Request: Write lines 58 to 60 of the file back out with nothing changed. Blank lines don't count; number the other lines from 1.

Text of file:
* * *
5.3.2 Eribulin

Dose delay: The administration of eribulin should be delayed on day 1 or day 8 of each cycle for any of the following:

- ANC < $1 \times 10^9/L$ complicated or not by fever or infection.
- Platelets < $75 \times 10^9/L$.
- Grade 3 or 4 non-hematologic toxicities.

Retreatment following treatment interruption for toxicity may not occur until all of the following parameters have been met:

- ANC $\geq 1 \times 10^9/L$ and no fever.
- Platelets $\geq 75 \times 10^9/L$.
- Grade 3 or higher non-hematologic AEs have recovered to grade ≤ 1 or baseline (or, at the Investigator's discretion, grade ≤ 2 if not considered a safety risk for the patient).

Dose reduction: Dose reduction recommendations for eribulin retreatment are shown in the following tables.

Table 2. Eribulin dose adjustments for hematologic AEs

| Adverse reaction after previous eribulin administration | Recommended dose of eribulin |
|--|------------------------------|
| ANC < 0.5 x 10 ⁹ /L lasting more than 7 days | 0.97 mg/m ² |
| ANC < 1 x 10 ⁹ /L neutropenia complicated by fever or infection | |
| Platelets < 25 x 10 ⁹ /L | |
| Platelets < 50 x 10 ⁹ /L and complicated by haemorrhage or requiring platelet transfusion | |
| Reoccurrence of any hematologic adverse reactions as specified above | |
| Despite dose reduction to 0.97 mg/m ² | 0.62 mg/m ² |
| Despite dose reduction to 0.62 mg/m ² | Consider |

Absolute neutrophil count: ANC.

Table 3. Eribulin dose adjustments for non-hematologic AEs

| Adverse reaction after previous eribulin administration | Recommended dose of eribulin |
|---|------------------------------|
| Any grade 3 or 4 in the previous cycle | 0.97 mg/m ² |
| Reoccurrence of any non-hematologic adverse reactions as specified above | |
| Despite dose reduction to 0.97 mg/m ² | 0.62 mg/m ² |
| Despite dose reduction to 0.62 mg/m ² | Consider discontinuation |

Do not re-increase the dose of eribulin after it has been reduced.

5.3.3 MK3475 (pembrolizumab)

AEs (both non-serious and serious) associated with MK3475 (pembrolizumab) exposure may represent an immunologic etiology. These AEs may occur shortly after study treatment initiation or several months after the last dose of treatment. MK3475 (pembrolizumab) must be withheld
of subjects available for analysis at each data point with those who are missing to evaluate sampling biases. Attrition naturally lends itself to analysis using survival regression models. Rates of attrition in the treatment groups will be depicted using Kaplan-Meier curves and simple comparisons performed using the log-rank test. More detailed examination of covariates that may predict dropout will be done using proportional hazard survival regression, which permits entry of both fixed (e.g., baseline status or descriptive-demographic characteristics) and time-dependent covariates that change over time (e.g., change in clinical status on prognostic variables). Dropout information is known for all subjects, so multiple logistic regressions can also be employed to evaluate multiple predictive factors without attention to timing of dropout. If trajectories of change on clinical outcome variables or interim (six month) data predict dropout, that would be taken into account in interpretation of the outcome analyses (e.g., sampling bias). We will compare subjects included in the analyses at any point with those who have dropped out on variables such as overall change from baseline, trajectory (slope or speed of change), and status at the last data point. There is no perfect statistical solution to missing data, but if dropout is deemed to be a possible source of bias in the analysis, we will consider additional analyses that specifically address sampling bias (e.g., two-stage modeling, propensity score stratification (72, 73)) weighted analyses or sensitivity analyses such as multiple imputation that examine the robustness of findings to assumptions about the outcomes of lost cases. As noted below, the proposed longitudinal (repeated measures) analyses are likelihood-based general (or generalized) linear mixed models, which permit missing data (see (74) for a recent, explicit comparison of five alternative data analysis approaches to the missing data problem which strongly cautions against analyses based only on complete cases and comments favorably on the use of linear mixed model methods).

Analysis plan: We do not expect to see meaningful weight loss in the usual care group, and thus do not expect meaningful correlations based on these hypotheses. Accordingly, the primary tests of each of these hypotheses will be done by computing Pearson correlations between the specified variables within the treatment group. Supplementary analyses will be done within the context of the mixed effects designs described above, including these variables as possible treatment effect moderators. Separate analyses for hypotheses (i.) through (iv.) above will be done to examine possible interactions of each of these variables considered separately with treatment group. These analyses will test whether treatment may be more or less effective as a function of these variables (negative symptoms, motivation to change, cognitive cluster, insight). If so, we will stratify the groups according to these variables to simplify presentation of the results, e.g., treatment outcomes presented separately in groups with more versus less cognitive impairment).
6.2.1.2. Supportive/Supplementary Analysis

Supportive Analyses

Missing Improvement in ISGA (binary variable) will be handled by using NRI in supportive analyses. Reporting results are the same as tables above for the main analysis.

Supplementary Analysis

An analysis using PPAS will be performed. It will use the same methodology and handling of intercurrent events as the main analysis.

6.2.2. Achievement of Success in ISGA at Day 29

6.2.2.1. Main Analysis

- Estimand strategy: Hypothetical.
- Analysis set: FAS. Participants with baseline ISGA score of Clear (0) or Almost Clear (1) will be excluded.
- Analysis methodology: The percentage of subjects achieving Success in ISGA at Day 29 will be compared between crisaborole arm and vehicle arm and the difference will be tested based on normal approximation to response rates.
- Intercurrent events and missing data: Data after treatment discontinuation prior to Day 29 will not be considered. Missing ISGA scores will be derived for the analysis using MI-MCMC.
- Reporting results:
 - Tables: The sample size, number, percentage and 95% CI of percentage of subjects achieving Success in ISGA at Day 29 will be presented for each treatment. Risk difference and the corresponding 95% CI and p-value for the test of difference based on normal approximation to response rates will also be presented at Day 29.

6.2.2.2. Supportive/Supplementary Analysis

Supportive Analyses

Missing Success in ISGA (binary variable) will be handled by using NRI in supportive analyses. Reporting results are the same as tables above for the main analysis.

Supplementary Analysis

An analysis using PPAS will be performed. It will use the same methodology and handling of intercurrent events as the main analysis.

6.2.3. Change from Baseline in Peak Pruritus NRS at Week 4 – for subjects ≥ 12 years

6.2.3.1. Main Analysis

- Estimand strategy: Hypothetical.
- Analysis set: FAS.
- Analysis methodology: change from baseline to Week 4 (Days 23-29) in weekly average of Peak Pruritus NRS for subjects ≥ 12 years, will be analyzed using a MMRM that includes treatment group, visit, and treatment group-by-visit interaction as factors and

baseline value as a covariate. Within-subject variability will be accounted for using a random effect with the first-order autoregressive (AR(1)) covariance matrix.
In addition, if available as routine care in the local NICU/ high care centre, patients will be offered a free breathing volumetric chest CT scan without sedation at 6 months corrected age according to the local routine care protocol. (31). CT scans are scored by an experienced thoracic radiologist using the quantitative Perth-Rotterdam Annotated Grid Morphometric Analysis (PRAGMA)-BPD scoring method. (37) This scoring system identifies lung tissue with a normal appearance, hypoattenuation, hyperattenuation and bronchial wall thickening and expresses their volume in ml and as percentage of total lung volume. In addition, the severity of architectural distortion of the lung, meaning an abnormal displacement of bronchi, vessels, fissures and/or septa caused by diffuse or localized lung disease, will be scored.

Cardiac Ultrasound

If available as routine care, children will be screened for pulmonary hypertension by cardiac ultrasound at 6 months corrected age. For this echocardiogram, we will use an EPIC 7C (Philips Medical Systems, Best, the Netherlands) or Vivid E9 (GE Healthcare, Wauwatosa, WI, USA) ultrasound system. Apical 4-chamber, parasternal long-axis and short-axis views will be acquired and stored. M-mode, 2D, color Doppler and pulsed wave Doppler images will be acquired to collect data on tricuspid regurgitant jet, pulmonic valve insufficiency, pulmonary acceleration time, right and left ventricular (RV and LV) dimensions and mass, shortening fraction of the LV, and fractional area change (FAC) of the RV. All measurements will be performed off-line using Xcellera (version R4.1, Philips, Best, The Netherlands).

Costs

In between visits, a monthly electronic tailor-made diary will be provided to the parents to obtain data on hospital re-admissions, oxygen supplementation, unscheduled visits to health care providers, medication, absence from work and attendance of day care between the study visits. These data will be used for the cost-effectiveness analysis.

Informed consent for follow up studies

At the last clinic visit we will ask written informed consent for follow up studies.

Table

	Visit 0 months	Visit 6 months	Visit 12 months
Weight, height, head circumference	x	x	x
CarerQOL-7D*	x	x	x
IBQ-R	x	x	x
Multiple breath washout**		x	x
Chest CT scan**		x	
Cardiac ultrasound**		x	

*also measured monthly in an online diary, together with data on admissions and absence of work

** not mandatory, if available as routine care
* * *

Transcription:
In addition, if available as routine care in the local NICU/ high care centre, patients will be offered a free breathing volumetric chest CT scan without sedation at 6 months corrected age according to the local routine care protocol. (31). CT scans are scored by an experienced thoracic radiologist using the quantitative Perth-Rotterdam Annotated Grid Morphometric Analysis (PRAGMA)-BPD scoring method. (37) This scoring system identifies lung tissue with a normal appearance, hypoattenuation, hyperattenuation and bronchial wall thickening and expresses their volume in ml and as percentage of total lung volume. In addition, the severity of architectural distortion of the lung, meaning an abnormal displacement of bronchi, vessels, fissures and/or septa caused by diffuse or localized lung disease, will be scored.

Cardiac Ultrasound

If available as routine care, children will be screened for pulmonary hypertension by cardiac ultrasound at 6 months corrected age. For this echocardiogram, we will use an EPIC 7C (Philips Medical Systems, Best, the Netherlands) or Vivid E9 (GE Healthcare, Wauwatosa, WI, USA) ultrasound system. Apical 4-chamber, parasternal long-axis and short-axis views will be acquired and stored. M-mode, 2D, color Doppler and pulsed wave Doppler images will be acquired to collect data on tricuspid regurgitant jet, pulmonic valve insufficiency, pulmonary acceleration time, right and left ventricular (RV and LV) dimensions and mass, shortening fraction of the LV, and fractional area change (FAC) of the RV. All measurements will be performed off-line using Xcellera (version R4.1, Philips, Best, The Netherlands).